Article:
California Money

By John Wildermuth
Thursday, December 25, 2014

In politics, money matters, and plenty of out-of-work politicians want to hang on to their campaign cash for as long as they can.

But state election law requires candidates to close their campaign accounts and disburse the money within two years after losing an election or being termed out of office. Unless they’re planning to run for another office.

With another campaign on the horizon, however hazy it might be, the cash stays with the candidate — and this rule has forced some veteran officeholders into some unusual political contortions.

For example, state Treasurer Bill Lockyer announced last year that he is retiring from politics, but he has $1.7 million in a campaign account for a purported 2018 run for lieutenant governor.

At age 82, former state Sen. John Burton is head of the California Democratic Party, but he’s opened a not-especially-active campaign for state superintendent of public instruction four years from now.

Termed-out Sacramento Democrat Darrell Steinberg, who until October was chief of the state Senate, is excited about beginning his new career as an attorney and head of his new mental health policy institute, yet according to records at the California secretary of state’s office, he’s raising money for the 2018 lieutenant governor’s contest.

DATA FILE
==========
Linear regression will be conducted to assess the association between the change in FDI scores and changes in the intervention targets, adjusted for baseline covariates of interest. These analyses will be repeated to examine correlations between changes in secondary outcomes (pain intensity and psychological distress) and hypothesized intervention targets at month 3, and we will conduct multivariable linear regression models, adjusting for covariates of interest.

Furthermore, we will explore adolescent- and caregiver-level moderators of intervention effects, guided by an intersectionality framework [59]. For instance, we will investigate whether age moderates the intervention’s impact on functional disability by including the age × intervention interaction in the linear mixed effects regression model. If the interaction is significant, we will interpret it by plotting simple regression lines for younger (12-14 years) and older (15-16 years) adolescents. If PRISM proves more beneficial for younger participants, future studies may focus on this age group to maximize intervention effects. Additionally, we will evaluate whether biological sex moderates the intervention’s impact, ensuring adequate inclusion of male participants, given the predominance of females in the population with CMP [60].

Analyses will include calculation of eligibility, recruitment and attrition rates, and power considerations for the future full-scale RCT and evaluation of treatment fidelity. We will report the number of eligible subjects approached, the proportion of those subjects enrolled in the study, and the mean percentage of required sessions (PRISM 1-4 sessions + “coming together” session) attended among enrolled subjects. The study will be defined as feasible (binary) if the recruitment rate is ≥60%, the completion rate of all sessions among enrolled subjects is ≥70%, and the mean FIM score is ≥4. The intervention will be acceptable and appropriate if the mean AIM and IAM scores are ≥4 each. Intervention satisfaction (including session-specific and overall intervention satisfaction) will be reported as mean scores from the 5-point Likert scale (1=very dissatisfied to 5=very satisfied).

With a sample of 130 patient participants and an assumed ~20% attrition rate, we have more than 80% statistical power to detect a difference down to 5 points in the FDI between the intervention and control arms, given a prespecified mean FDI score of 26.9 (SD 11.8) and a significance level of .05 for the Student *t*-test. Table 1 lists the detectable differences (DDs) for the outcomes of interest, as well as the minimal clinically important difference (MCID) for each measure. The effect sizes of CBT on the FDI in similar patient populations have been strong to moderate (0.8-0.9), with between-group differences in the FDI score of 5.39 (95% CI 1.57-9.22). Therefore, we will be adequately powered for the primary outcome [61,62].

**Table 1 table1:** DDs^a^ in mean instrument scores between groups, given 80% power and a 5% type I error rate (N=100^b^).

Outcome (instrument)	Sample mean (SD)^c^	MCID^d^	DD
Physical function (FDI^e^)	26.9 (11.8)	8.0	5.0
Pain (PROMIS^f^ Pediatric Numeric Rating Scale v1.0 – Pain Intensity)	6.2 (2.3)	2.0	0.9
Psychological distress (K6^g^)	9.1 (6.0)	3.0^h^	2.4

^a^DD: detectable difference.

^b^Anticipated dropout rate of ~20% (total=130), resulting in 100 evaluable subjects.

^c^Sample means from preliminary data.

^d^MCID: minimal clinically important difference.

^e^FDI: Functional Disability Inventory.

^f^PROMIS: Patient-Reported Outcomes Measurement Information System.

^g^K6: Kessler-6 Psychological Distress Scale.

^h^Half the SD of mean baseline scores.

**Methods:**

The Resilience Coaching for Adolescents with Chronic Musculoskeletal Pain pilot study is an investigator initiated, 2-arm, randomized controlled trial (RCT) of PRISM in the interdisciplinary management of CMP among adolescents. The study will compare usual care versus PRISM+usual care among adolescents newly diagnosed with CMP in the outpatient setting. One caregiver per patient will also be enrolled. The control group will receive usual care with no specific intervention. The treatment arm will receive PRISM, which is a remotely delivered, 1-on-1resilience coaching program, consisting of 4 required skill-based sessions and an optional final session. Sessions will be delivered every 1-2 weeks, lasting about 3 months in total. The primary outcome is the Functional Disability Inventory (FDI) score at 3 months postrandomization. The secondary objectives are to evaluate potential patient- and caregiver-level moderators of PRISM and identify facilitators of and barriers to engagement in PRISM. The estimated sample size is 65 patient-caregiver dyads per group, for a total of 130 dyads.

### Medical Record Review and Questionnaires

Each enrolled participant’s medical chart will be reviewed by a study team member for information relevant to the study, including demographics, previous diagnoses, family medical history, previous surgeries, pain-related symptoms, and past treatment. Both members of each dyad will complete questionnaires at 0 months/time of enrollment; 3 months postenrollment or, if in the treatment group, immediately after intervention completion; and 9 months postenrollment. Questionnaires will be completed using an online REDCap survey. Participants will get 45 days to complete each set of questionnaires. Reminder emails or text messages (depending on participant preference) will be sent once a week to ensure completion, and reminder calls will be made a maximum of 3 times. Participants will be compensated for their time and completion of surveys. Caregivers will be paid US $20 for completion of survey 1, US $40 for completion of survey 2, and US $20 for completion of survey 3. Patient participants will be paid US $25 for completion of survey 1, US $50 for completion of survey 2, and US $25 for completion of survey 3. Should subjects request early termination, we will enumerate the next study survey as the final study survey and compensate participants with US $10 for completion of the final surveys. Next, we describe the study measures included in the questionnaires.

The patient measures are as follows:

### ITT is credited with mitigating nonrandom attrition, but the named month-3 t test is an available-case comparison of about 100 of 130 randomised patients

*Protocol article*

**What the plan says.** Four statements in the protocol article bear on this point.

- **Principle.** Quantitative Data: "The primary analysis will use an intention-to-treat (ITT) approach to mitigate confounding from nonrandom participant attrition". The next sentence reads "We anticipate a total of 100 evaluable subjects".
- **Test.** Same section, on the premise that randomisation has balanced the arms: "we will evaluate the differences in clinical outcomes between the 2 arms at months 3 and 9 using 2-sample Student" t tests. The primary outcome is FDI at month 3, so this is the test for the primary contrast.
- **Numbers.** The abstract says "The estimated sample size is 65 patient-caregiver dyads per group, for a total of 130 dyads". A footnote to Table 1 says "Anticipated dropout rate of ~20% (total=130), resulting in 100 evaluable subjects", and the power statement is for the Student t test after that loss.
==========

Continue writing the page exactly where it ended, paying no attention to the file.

Opening a campaign account gives Steinberg a place to stash nearly $900,000 in contributions and maybe $380,000 more if he decides to transfer what’s left in his 2010 state Senate account.

“It’s one possibility,” Steinberg says about the lieutenant governor’s race. “I’m taking a hiatus from public service, but having funds available makes it easier to get started again.”

With the next statewide election four years away, it’s time for ghost campaigns, with prospective candidates saying all the right things about races they may never enter.

“It’s a parking place,” said Tony Quinn, a longtime GOP operative who was one of the first members of the state’s Fair Political Practices Commission when it was formed in the mid-1970s. “While there’s no limit to the amount of money any candidate can have, they have to report it, so it has to be listed somewhere.”

That’s apparently what Lockyer is doing. After more than 42 years in politics, there’s no indication the 73-year-old Lockyer has changed his mind on retirement. His campaign fund hasn’t had an outside contribution in at least two years and consists only of what’s left of the $10 million he raised in 2002 for a run for governor that never happened.

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